This will give a needed boost to the A330 line. There have been a dearth of orders, in part, no doubt, to the industry waiting to see whether Airbus will proceed with the A330neo. Recall that there had been a drop in A320 family orders in the run-up to the launch of the A320neo.

We have now completed a comprehensive study about the business case for the A330neo and how competitive it would be vs. the Boeing 787-8 and -9, and what price Airbus has to offer to help make the airplane competitive. This proprietary study is based on our proprietary economic modeling which, along with our own Market analysis, concludes that there is a business case to proceed with the A330neo. We concurrently believe Airbus will discontinue offering the A350-800, although this announcement may not come for some time. Among the reasons: Hawaiian Airlines wants the A350-800 as offering the passenger capacity and the range it desires. The A350-900 is too big, officials currently believe. But an A330-300neo won’t offer the range Hawaiian wants (it will fall about 1,500nm short, according to our estimates). If Airbus discontinues the A350-800, Hawaiian may well re-issue its Request for Proposals that will give Boeing a shot at getting the 787-9 into Hawaiian. Given the planned production boost to the 787 line (12/mo in 2016, 14/m0 in 2018 or 2019), Boeing now has delivery slots to offer to match that of the A350-800 schedule.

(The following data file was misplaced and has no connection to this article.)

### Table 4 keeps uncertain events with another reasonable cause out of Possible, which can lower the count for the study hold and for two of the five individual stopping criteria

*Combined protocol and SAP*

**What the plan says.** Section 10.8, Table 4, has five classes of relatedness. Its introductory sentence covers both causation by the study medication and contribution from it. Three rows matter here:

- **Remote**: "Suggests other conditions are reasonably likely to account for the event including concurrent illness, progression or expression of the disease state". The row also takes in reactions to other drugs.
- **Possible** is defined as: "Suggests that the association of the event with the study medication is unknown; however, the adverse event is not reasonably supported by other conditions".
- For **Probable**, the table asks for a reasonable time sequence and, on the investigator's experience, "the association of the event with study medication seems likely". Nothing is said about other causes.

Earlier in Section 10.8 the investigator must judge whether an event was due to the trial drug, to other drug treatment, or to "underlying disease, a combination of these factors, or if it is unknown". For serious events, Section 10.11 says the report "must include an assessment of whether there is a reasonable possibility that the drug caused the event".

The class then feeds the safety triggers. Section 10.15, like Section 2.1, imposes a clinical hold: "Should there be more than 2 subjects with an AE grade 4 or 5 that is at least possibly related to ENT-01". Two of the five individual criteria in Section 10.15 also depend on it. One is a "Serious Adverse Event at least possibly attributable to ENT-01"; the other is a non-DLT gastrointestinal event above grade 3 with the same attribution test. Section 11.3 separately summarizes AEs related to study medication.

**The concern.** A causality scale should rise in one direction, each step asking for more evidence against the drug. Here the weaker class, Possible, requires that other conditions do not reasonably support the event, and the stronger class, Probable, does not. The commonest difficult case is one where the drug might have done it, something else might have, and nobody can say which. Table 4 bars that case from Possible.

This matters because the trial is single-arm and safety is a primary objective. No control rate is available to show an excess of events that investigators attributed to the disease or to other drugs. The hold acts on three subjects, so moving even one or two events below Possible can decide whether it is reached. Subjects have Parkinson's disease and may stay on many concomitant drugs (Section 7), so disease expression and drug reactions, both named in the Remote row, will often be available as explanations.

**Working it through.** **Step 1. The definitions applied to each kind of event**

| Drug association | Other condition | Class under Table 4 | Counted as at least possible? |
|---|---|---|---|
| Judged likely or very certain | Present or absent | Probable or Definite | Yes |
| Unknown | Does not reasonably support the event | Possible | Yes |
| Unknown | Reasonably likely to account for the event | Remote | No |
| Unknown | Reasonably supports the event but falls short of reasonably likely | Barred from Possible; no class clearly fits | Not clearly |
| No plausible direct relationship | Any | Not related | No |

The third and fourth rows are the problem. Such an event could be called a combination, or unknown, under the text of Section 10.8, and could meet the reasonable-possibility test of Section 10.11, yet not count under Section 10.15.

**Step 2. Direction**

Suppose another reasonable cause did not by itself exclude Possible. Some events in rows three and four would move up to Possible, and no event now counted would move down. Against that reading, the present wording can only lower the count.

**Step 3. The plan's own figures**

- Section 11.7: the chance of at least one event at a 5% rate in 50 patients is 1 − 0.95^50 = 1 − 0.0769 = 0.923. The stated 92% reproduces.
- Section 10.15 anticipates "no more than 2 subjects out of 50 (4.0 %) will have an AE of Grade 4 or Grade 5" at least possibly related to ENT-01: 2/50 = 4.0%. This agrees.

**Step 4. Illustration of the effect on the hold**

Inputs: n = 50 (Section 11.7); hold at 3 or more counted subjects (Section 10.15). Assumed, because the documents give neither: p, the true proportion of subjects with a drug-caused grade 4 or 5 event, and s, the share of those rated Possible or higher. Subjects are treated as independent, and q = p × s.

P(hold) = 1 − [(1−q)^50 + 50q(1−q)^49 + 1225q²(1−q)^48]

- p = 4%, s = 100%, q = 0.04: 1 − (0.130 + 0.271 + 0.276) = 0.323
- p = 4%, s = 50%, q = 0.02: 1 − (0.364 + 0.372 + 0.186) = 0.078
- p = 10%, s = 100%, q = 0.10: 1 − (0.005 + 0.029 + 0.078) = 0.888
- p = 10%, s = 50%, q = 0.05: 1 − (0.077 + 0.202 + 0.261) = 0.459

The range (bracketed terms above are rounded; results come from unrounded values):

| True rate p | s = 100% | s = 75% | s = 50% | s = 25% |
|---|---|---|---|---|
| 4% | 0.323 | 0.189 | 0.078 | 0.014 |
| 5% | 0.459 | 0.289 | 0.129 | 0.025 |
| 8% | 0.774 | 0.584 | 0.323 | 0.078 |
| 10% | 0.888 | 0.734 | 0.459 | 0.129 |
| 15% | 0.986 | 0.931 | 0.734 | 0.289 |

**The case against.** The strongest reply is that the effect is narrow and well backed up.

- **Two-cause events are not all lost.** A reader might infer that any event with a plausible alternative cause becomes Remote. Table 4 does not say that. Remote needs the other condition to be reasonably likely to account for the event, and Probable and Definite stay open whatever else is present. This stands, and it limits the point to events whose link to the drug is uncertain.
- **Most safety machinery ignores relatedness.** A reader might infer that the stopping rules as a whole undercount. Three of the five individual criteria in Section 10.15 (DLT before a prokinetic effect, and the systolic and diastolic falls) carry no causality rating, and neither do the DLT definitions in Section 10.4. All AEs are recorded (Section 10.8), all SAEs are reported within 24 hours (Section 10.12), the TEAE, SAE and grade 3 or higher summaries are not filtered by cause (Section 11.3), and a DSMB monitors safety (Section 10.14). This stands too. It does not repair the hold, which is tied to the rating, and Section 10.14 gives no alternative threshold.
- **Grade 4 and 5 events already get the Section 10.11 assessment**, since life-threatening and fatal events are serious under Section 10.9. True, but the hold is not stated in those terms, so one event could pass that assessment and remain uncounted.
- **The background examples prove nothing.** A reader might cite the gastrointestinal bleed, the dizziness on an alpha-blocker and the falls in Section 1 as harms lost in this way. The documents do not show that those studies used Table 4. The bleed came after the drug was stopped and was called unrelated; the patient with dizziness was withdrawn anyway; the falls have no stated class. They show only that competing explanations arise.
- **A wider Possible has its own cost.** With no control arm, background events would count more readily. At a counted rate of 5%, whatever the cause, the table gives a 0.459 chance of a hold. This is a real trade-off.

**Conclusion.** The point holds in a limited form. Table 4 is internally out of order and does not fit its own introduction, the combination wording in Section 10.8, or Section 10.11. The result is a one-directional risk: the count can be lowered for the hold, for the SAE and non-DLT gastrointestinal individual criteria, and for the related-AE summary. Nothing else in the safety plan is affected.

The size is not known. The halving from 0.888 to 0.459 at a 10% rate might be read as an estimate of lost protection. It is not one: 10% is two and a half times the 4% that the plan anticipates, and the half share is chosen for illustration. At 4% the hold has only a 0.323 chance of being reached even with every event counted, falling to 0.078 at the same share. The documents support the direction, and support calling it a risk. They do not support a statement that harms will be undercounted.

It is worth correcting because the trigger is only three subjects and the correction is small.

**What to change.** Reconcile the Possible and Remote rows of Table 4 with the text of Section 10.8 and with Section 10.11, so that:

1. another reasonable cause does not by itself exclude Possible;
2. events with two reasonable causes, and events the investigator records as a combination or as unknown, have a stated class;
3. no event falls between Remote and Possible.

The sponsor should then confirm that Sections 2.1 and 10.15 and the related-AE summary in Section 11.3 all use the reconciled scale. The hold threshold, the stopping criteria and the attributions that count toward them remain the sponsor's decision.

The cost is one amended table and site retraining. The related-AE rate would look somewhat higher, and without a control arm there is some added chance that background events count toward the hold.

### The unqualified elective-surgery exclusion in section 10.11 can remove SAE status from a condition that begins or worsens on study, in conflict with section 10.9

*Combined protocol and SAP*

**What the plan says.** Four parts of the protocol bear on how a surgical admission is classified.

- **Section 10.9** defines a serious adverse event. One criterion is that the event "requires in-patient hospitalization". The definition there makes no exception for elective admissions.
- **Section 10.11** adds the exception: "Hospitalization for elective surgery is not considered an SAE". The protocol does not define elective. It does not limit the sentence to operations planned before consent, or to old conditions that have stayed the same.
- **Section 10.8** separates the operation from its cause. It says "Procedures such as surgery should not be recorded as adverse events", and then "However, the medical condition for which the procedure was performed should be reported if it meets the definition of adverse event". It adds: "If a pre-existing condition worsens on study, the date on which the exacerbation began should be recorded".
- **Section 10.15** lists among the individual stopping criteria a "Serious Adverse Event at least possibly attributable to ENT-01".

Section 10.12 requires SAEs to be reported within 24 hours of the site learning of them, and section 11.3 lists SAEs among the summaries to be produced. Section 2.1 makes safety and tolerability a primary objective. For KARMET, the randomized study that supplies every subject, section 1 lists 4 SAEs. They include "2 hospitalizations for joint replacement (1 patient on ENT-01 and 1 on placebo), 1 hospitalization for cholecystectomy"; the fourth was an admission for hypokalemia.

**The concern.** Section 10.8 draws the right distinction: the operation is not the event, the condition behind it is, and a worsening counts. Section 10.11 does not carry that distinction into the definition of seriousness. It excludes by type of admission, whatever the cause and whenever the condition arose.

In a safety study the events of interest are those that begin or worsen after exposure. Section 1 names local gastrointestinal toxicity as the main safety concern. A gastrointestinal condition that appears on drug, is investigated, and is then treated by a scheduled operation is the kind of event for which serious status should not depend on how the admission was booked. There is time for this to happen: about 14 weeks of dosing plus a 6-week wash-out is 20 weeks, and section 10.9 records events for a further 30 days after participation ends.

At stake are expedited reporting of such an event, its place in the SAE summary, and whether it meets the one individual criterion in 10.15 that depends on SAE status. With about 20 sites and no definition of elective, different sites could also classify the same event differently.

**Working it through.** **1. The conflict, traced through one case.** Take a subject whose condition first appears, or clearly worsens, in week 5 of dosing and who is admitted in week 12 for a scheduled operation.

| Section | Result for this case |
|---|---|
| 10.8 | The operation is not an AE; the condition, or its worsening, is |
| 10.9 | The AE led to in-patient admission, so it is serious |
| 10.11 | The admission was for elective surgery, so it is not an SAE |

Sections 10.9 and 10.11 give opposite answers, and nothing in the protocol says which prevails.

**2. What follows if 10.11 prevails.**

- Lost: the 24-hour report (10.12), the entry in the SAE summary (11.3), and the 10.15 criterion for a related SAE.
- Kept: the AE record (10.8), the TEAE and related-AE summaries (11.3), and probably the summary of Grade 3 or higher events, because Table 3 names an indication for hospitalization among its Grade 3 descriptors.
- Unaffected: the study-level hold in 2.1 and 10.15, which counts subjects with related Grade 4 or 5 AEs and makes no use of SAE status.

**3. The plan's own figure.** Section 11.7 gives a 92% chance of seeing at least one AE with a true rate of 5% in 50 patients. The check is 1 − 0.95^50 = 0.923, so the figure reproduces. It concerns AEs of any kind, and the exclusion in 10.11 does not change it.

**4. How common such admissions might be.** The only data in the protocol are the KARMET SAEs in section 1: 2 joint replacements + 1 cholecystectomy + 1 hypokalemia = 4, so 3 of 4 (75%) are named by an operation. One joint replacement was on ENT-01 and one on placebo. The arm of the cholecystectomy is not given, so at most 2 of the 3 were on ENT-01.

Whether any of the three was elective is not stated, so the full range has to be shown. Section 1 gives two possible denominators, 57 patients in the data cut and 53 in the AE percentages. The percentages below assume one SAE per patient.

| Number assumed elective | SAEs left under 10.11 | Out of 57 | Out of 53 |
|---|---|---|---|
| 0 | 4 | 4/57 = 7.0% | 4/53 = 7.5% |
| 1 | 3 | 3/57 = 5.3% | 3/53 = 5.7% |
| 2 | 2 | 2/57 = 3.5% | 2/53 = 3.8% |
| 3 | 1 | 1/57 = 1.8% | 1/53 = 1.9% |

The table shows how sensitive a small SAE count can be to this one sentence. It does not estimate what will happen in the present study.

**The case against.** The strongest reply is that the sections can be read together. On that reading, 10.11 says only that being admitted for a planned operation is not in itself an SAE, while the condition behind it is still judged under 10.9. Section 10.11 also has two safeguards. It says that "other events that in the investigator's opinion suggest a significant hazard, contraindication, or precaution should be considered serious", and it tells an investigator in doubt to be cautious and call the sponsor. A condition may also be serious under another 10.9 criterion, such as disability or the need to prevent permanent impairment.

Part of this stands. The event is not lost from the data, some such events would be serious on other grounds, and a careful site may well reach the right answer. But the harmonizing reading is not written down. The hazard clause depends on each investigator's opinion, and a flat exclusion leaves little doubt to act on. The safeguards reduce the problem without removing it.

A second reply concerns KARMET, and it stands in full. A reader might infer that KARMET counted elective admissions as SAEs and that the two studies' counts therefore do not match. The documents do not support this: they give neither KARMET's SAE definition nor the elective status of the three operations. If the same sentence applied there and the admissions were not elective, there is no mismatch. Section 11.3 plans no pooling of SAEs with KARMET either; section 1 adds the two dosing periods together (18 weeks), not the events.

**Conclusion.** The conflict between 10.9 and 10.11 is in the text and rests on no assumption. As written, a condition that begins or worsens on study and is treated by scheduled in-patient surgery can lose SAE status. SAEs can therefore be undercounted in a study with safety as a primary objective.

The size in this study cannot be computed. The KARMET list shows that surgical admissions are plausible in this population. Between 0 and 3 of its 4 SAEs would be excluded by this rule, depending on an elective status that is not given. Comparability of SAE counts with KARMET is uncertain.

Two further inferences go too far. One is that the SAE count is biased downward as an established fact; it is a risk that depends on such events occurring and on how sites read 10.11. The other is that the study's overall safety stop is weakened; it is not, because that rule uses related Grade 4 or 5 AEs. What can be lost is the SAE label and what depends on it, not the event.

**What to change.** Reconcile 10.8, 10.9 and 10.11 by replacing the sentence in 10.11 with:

But we don’t think Airbus is done once it launches the A330neo. We believe Airbus continues to look at the prospect of re-engining the A380, c.2020, given additional impetus from the large customer for the A380, Tim Clark of Emirates Airlines. This article in The Wall Street Journal is the latest on this topic.

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Odds and End: ExIm fight, again; A350 interior; C-17 production ending early; 787’s longest routes; That’s no bull; MH370

ExIm fight, again: Republicans and the conservative Heritage Foundation are once again attempting to kill the US ExIm Bank, which providing financing support for Boeing airplanes.

This isn’t a sexy topic for our readers, but it’s an important issue we’ve written about many times. While the Republicans and Heritage call this corporate welfare (of which we’re generally disdainful), we disagree in this instance. It’s a matter of competitiveness.